MAC: Mines and Communities

"Inappropriate" to authorize uranium mining in Quebec

Published by MAC on 2015-07-17
Source: Statement (2015-07-17)

Red Light for Uranium Mining in Quebec

Quebec meillure mine Coalition Welcomes Independent Panel’s Conclusions

Statement

17 July 2015

Quebec - The Coalition pour que le Québec ait meilleure mine welcomes the conclusions of the Quebec Environmental & Public Hearings Panel (BAPE), which concluded that the risks and uncertainties of the mining of uranium relating to health and the environment are still too numerous to allow it to proceed. The BAPE concluded that in the current context, “it would be inappropriate to authorize uranium mining in Québec.” (Summary Report, p.2)

Quebec called to ban uranium mining

“We are very pleased with the findings of the report of the BAPE, which after more than a year of analysis and dozens of public consultations in the four corners of Quebec, confirms what we have been saying for years: the risks and uncertainties uranium mining on health and the environment are still too numerous to allow their operation,” says Dominique Bernier, coordinator of the Coalition Québec meillure mine.

“We now ask Quebec to implement the conclusions of the BAPE and follow the examples of British Columbia and Nova Scotia in legislating against the development of such mines in Quebec,” said Ugo Lapointe of MiningWatch Canada and co-spokesperson of the Coalition Québec meillure mine.

Radioactivity: at the heart of the issue

In the comprehensive 626-page report, the BAPE concluded that the radioactivity of the ore and mining waste that is left behind form the heart of the acceptability challenge faced by this industry. Each mine typically produces thousands of tons of mining waste containing a cocktail of toxic elements, including several that remain radioactive in the very long term (thousands of years). Despite improvements in recent years, the BAPE is not satisfied with the current methods and technologies to maintain the long-term safety of uranium sites. The BAPE also fears the high cost that these sites could leave for society over the long term, both environmentally and economically.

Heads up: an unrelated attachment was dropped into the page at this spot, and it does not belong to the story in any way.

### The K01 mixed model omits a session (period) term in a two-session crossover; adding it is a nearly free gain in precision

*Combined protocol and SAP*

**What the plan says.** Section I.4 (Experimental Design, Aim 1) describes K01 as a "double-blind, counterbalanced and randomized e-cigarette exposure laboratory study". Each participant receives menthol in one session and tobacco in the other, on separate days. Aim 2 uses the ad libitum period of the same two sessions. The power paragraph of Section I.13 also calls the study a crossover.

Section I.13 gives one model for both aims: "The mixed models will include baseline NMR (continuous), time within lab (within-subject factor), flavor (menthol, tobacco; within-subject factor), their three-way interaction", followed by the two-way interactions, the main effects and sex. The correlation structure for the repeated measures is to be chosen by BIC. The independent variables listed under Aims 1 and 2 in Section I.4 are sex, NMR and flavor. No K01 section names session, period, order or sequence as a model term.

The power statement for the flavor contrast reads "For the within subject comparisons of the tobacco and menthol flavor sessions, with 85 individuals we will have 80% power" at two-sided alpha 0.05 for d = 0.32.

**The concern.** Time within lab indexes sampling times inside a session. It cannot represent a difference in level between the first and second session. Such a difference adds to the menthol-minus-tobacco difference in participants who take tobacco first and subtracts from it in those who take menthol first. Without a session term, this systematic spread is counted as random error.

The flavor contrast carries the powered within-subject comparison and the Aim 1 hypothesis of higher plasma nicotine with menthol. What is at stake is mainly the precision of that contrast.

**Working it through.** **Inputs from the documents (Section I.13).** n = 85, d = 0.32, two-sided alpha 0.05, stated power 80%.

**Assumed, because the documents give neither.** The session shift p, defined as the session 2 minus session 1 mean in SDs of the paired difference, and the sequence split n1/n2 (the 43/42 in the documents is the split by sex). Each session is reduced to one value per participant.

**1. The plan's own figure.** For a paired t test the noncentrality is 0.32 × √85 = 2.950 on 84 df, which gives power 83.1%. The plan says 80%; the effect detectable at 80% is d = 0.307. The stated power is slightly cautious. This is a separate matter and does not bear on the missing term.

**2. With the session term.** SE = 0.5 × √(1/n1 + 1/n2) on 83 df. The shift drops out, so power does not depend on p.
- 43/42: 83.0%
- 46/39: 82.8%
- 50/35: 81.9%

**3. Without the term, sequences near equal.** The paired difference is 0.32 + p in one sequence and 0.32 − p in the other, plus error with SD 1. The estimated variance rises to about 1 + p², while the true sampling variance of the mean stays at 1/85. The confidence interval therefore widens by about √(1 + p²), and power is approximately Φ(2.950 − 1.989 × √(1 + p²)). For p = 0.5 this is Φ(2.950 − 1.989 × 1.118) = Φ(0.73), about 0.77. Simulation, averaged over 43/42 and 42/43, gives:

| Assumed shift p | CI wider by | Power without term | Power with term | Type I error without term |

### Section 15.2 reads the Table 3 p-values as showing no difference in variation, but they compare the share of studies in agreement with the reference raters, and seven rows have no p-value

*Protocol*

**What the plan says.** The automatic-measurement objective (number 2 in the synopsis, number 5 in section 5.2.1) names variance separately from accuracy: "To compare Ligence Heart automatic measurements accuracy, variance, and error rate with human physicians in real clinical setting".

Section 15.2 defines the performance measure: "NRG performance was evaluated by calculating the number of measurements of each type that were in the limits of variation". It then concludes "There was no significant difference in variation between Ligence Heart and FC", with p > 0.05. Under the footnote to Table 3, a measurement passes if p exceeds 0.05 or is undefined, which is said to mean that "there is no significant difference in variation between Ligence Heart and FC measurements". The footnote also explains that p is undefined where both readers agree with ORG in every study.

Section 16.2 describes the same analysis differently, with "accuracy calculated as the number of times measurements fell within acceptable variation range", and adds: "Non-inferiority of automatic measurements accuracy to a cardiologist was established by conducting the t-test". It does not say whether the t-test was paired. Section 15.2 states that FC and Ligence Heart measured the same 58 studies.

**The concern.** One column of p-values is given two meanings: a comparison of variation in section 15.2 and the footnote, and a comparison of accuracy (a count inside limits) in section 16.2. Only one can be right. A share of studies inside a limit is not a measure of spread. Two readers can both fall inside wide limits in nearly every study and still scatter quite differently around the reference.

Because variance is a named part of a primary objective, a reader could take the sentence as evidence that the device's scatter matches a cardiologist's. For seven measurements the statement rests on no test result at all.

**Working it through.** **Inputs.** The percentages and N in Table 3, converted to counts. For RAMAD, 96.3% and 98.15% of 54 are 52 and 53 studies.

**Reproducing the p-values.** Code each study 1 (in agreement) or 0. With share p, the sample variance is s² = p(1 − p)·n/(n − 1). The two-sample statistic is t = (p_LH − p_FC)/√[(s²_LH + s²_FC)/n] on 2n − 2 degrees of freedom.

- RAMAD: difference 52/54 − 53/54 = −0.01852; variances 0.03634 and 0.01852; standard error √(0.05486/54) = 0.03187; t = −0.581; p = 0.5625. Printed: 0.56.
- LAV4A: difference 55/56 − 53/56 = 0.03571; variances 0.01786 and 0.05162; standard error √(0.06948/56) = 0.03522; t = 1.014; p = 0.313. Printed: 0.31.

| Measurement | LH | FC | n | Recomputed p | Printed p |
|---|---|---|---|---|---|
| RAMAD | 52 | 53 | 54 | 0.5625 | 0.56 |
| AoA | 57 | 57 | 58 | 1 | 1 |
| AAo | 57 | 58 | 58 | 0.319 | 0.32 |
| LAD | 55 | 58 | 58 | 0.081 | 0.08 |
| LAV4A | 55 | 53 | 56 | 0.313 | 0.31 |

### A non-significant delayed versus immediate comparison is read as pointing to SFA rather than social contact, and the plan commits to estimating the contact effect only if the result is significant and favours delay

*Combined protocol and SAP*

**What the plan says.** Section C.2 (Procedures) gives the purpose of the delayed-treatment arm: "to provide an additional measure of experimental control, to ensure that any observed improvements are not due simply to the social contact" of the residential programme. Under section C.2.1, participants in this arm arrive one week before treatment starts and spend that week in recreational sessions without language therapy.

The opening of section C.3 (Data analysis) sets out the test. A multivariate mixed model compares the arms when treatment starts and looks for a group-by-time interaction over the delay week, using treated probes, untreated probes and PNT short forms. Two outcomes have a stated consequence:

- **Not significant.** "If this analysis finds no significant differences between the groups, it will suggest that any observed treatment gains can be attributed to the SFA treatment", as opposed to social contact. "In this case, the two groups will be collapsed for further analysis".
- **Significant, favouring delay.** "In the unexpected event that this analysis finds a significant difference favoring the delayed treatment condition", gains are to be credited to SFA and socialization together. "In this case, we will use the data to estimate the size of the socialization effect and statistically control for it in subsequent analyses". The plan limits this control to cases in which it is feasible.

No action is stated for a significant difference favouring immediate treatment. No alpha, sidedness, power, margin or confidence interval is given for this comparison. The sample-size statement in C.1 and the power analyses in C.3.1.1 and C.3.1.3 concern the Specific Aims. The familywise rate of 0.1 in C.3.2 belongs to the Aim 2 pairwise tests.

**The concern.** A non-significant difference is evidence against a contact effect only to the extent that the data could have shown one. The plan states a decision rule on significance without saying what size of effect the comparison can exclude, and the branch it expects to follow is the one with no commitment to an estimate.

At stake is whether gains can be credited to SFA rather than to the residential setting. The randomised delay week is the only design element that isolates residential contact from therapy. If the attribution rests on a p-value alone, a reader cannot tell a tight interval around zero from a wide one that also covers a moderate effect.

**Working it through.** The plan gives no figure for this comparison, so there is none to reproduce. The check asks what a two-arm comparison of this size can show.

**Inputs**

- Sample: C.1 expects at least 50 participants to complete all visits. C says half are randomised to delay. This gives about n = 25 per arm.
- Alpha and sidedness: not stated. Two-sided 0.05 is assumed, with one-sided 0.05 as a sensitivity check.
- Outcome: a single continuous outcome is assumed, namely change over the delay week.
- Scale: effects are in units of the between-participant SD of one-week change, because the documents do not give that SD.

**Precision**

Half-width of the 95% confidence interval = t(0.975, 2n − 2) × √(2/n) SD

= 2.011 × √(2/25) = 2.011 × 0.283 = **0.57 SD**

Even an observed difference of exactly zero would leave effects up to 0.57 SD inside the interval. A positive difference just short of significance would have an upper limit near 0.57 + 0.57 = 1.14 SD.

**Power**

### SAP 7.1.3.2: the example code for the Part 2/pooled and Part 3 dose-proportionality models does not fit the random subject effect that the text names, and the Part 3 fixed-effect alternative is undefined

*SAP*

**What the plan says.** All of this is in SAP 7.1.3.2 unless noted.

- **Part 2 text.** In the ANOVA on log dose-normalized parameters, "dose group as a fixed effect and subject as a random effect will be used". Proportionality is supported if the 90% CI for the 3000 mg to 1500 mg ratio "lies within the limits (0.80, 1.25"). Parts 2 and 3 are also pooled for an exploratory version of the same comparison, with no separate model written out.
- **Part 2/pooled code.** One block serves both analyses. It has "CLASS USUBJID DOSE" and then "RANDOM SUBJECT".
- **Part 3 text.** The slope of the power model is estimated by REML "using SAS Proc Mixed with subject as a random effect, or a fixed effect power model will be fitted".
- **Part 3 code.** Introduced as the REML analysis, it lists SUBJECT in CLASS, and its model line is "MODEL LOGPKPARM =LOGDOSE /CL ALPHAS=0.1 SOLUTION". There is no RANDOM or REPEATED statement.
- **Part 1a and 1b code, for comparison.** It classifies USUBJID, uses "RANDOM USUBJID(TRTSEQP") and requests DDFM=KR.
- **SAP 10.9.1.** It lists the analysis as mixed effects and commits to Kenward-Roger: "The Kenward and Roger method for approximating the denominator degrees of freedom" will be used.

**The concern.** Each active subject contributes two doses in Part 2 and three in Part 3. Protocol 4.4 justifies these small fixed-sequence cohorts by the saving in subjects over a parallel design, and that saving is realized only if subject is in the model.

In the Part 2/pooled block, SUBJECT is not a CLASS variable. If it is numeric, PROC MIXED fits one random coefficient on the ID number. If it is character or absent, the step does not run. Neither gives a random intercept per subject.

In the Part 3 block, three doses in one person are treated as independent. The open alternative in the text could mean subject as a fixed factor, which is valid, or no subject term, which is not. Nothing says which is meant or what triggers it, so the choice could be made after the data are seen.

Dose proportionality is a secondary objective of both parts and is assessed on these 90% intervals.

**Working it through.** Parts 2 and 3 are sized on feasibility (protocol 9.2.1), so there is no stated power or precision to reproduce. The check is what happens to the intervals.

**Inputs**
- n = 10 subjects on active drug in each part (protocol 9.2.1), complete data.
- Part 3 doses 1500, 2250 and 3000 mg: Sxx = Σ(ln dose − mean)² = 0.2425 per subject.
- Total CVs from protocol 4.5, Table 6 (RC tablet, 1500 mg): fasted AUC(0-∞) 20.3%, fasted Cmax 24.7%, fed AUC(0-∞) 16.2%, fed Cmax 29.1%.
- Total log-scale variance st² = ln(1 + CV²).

A socially unacceptable sector

Given the risks and uncertainties of uranium mining, the BAPE also notes that this industry enjoys no social acceptability in Quebec. During the hearings, a vast majority of intervenors were against the sector, in addition to many organizations that have taken formal positions, including hundreds of municipalities and all First Nations in Quebec.

The Coalition will respond in detail to the full report in a forthcoming communication.

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For more information:
- Dominique Bernier, 418-570-3497, quebecmeilleuremine[at]gmail.com
- Ugo Lapointe, 514-708-0134, ugo[at]miningwatch.ca

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All links to the BAPE documentation (in French, English, Cree, and Inuktitut) are here: http://www.bape.gouv.qc.ca/sections/mandats/uranium-enjeux/

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